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Car hit by train on level crossing was pushed one mile down the track

PUBLISHED: 08:40 01 October 2018 | UPDATED: 14:30 01 October 2018

The damaged train involved in the fatal collision with a car at the Palgrave level crossing, parked at Diss Station. Picture: DENISE BRADLEY

The damaged train involved in the fatal collision with a car at the Palgrave level crossing, parked at Diss Station. Picture: DENISE BRADLEY

Copyright: Archant 2018

A car which was hit by a train on a level crossing was pushed one mile down the track, it has emerged today.

Investigations are still ongoing into the incident, which occurred on Saturday evening in Palgrave, near Diss.

The male driver of the car died at the scene.

Today it is being reported that the speed of the train meant it took up to a mile before it stopped after the collision.

The incident triggered a major emergency response, with police, fire and ambulance services racing to the scene.

The level crossing at Palgrave where a train and a car were in collision. Picture: DENISE BRADLEYThe level crossing at Palgrave where a train and a car were in collision. Picture: DENISE BRADLEY

British Transport Police led the operation with help from Suffolk police and the ambulance service.

Blue lights lit up the night sky as rescue teams worked until the early hours, closing Lower Rose Lane Bridge and Crossing Road in Palgrave.

A spokesman for British Transport Police said: “Unfortunately the male driver was pronounced dead at the scene. Their next of kin has been informed.”

Up to 90 trains a day use the crossing, travelling at up to 100mph on a fast stretch of the mainline to and from London.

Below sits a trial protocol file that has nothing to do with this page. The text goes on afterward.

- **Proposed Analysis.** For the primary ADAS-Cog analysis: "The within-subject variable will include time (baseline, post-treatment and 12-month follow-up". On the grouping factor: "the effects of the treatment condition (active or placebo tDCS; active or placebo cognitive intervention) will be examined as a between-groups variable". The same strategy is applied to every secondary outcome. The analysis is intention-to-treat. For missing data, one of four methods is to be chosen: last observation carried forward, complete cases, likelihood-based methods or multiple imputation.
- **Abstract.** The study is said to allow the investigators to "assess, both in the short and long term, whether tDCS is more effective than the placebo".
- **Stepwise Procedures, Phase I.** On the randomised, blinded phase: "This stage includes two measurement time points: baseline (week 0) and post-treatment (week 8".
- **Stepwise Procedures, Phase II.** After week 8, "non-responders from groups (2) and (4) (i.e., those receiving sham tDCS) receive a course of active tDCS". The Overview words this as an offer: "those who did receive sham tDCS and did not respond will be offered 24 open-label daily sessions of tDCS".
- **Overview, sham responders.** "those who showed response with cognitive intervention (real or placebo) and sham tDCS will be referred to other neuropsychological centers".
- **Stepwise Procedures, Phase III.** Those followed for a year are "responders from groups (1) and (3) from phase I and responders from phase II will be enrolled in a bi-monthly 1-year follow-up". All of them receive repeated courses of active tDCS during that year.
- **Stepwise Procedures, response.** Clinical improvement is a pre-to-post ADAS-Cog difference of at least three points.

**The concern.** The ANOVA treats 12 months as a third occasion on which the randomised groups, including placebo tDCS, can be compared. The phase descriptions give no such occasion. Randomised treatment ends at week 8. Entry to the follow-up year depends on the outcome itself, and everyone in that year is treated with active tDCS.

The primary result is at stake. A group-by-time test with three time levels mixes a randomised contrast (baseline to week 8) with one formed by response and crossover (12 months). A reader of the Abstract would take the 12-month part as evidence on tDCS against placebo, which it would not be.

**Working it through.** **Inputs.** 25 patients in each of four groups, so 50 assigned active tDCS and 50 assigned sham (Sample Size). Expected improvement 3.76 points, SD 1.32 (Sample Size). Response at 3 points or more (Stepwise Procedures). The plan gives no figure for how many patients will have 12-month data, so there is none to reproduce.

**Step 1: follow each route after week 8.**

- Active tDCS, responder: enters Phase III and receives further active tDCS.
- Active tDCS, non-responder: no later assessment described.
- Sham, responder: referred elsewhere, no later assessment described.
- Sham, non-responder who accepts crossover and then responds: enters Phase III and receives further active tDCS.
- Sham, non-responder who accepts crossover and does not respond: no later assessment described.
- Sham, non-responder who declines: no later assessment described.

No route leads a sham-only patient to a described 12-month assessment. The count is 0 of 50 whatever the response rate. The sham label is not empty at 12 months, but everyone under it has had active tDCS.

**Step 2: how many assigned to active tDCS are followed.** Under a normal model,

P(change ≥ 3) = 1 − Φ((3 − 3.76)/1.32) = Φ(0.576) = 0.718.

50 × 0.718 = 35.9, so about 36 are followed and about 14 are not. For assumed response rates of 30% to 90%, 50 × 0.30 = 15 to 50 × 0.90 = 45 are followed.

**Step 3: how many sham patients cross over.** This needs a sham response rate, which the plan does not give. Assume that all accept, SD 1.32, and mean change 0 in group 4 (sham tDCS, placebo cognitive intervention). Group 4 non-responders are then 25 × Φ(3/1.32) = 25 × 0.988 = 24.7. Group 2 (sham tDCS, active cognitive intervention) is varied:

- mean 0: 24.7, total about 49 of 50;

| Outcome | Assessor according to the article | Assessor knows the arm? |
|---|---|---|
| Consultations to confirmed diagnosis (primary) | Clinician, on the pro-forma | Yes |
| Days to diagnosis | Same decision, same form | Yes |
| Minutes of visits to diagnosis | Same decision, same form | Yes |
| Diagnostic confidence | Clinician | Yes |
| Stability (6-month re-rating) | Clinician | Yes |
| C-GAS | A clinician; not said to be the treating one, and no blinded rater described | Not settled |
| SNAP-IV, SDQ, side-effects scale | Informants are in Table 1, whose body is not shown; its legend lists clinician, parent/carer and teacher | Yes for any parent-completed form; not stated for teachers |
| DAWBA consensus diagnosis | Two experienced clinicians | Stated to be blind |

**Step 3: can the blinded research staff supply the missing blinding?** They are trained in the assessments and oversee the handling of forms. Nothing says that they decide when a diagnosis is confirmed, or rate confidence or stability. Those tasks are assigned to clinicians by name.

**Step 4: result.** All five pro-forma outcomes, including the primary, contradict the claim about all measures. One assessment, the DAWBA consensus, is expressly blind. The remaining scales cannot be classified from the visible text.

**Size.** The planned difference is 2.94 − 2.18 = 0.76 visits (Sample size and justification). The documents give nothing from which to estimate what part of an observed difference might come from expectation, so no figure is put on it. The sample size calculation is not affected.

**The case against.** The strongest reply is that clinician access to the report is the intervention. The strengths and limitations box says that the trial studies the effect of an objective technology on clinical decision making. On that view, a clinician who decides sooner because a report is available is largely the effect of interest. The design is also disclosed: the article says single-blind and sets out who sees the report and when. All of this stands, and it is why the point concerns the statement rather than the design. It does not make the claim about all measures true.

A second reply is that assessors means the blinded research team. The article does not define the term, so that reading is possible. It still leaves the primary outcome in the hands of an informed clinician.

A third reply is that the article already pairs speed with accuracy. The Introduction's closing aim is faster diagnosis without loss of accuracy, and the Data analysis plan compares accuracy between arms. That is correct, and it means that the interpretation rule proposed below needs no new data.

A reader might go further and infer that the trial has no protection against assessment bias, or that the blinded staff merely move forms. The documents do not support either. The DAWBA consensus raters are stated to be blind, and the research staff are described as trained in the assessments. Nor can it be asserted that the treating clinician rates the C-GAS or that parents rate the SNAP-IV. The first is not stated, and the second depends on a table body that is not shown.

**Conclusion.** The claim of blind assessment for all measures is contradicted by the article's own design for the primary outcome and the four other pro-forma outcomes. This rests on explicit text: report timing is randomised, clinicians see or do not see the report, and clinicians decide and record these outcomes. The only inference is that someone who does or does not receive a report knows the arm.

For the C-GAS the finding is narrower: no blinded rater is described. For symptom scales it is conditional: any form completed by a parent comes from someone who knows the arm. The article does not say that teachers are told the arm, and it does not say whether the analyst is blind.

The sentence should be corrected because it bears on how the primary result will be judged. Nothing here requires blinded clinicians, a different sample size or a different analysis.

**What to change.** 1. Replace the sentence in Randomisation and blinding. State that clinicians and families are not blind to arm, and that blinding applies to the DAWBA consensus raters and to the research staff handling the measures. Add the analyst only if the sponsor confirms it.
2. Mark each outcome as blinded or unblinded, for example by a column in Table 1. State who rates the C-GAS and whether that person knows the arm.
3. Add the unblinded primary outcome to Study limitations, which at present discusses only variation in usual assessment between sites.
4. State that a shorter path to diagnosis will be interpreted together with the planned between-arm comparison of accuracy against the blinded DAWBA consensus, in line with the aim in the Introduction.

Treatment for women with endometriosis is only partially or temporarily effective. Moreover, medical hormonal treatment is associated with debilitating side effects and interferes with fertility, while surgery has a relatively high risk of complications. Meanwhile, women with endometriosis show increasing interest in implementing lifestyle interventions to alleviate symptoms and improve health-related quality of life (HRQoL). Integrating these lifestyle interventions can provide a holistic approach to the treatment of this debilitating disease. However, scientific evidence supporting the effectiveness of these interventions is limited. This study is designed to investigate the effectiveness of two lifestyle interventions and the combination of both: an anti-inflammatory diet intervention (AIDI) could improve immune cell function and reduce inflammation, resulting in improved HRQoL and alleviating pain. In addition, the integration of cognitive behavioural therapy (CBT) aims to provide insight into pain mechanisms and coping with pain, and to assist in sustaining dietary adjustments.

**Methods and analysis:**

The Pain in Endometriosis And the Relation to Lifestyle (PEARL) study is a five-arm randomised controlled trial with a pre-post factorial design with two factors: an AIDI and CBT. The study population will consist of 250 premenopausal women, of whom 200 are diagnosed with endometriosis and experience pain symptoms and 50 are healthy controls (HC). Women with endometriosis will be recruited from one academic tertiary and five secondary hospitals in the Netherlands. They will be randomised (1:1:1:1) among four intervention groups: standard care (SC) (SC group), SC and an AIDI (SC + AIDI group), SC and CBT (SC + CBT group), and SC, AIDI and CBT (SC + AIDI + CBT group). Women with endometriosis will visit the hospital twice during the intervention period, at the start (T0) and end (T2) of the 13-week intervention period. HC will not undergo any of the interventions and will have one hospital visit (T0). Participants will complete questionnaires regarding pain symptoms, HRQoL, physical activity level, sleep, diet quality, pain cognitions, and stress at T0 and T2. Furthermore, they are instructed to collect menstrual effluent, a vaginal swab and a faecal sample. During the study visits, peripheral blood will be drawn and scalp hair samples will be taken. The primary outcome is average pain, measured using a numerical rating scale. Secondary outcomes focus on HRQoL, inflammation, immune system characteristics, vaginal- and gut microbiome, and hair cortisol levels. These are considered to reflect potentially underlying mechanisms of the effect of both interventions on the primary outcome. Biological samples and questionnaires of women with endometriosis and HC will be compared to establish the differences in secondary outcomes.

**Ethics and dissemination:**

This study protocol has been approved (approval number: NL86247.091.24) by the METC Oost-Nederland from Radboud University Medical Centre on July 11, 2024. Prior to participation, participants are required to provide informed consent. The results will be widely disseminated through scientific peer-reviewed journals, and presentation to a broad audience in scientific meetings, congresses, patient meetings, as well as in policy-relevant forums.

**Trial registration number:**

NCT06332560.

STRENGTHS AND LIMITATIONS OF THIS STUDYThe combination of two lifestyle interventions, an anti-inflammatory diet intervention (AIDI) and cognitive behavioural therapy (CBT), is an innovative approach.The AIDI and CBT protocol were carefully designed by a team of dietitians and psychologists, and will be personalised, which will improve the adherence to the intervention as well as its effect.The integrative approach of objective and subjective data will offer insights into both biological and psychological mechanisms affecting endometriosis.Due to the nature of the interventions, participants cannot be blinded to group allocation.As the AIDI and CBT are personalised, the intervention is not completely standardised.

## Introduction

The damaged train involved in the fatal collision with a car at the Palgrave level crossing, parked at Diss Station. Picture: DENISE BRADLEYThe damaged train involved in the fatal collision with a car at the Palgrave level crossing, parked at Diss Station. Picture: DENISE BRADLEY

Kathryn Westerveld, who has lived near the Palgrave crossing for 10 years, said: “It’s always very shocking, particularly when someone was killed. Unfortunately one does hear of these things happening at level crossings, but when it’s so close it’s a real shock.”

Another resident, Mike Bootman, said the crossing was a busy cut through for people driving into Diss.

A third person, who asked to remain anonymous, said: “A lot of people use it as a cut through. I have lived here for two years and this is the first thing I’ve heard that has happened.”

The incident caused disruption to rail services, with all lines between Diss and Stowmarket closed throughout the evening. All 136 passengers on board the train involved in the incident were evacuated from the train and taken to nearby Diss station by coach or taxi.

A Greater Anglia spokesman said: “No passengers on the train were injured in the collision.”

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